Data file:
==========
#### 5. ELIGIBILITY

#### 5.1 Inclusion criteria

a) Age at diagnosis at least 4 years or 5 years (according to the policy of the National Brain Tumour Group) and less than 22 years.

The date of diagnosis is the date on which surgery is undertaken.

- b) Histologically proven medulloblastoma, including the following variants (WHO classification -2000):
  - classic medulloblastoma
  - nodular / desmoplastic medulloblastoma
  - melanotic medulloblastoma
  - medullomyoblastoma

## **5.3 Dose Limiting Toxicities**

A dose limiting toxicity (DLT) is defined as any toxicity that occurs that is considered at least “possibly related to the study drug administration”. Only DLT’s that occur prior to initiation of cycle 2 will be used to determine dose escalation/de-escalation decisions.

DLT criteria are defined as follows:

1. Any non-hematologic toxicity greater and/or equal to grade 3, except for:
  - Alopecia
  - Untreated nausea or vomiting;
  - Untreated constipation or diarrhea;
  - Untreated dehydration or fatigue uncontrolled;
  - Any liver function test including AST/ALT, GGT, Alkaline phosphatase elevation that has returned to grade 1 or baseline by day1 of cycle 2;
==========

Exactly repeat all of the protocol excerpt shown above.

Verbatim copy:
#### 5. ELIGIBILITY

#### 5.1 Inclusion criteria

a) Age at diagnosis at least 4 years or 5 years (according to the policy of the National Brain Tumour Group) and less than 22 years.

The date of diagnosis is the date on which surgery is undertaken.

- b) Histologically proven medulloblastoma, including the following variants (WHO classification -2000):
  - classic medulloblastoma
  - nodular / desmoplastic medulloblastoma
  - melanotic medulloblastoma
  - medullomyoblastoma

## **5.3 Dose Limiting Toxicities**

A dose limiting toxicity (DLT) is defined as any toxicity that occurs that is considered at least “possibly related to the study drug administration”. Only DLT’s that occur prior to initiation of cycle 2 will be used to determine dose escalation/de-escalation decisions.

DLT criteria are defined as follows:

1. Any non-hematologic toxicity greater and/or equal to grade 3, except for:
  - Alopecia
  - Untreated nausea or vomiting;
  - Untreated constipation or diarrhea;
  - Untreated dehydration or fatigue uncontrolled;
  - Any liver function test including AST/ALT, GGT, Alkaline phosphatase elevation that has returned to grade 1 or baseline by day1 of cycle 2;